The majority of training miles I complete on my training bike. I am huge advocate of the ‘Training Bike + Racing Bike’ philosophy. Most of all having two road bikes means I wear them out half as fast. Also, ain’t no-one got the time to swap out their super-light racing rubber for training treads after each race, and reverse that before the next one. I could have one bike with two sets of wheels and just interchange those, but truth be told I like bikes and enjoy having several and the choice of which to ride.
The money value of my racing bike is somewhere around 2x that of my training machine (maybe a bit more than that), however, despite my particular racing steed looking awesome and being a custom build (I bought the frame and selected all the parts and built it myself) it is my second string, training bike that gets loads of attention. I get compliments routinely on my training machine, from the simple “It looks really cool”, to the inquisitive “What type of bike is that?” accompanied by interest and approval. And let’s not forget the “All bikes should be available in that livery” that abounds when peeps cast an eye over my training bike. With a black on black theme, all the parts are selected for their absolute functionality- exactly the composition of any training bike worth its salt.
The frame is a 2013, Specialized Allez Race E5 (Smartweld). It’s pretty stunning looking. Matte black with subtle gloss black accents covers the tubing, with the top-tube and down-tube giving a subtle hint as to the type of racing machine that is hidden underneath that paint work.
The shifting and braking is taken care of by SRAM Rival shifters. These are some of my favorite looking shifters of all time. Just plain black with matte/carbon finish and one decal on each. Really don’t understand why all levers are not this aesthetically pleasing.
The pedals work as my watt-thermometer. After riding Garmin Vector for up to half a year now the verdict is that they are incredibly easy and incredibly reliable. When they re-designed the pods (changing from metallic to matte black: “version” 2) the pedals were spot on visually as well as practically.
Derailers are SRAM Rival at the back with an Apex up front. Matchy, matchy- black. Here in NorCal a 28t rear cassette is a minimum. When I rode this machine on the East Coast I had a 25t as standard. That was replaced one week after moving out West.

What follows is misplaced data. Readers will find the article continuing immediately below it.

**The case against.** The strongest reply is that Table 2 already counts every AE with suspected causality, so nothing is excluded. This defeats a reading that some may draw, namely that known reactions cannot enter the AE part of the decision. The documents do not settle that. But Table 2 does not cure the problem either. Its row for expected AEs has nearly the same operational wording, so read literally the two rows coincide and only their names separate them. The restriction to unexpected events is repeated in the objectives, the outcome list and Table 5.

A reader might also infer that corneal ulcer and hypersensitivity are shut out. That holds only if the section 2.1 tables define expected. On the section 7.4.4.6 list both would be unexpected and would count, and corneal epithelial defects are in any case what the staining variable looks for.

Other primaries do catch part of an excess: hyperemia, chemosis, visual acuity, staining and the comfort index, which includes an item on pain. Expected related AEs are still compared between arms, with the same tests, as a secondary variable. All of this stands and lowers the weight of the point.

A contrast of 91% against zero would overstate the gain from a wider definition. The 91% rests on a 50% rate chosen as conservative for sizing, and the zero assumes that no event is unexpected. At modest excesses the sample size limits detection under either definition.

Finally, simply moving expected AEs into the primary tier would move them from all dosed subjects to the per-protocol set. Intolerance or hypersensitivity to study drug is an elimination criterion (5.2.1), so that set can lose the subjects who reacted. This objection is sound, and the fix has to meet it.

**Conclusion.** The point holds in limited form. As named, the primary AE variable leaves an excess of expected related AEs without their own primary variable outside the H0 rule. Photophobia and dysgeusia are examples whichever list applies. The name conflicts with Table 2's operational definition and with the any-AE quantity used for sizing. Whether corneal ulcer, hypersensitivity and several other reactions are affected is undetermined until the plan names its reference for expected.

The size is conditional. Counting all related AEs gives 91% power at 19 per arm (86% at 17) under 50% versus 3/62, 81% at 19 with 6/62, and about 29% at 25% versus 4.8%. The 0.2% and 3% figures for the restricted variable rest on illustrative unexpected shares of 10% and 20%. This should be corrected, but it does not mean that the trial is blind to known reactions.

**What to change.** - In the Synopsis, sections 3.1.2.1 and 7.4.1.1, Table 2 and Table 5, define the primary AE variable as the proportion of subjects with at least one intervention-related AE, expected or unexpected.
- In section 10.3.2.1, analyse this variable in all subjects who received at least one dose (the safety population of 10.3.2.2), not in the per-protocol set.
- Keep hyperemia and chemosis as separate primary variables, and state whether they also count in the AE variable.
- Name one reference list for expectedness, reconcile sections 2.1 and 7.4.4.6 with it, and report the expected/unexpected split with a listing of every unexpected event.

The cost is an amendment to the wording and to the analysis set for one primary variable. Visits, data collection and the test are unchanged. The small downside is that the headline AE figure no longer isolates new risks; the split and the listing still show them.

The saddle is a Specialized Toupé. I am not one of those who is super sensitive about saddles and can ride a variety. Most important about this one is, again, the matte black finish. Of course, to match the saddle, black bartape is required
The wheels and rubber on this machine are selected for their total practicality. There is no point in getting punctures on a training ride if you can help it. Therefore the wheels are encased in Vittoria Zaffiro treads. Weigh loads (about 350g each). Roll pretty uncomfortably (one is never going to write long prose about the beautiful ride quality of a pair of Zaffiros). However, they are tough as nails. Takes something pretty harsh to tear through these puppies and as such I insist on riding them. The wheels are Easton EA70 SL. A pair of hoops at ~1550g which stay straight and you won’t taco.
The crankset on this is SRAM Red, again, in matching black. This bike is for sure somewhat over-geared for the terrain (I have a 52/36t on my racing steed, which I think is un-arguably the best combination available). However, the 39-28 minimum ratio is adequate for all except the steepest climbs and it isn’t a major loss to be slightly over geared on training outings. Again, the double as opposed to compact is vestigial from this bike’s previous life on the East Coast.
The frame is not carbon, but aluminium. The major ode to carbon is the seatpost. A black matching SLK post from FSA to complete the look and give that tiny bit of flex. After 4 hours on a metal bike, a carbon seatpost becomes the best $73 upgrade that you ever bought.
Album was compiled by Tali Herzka.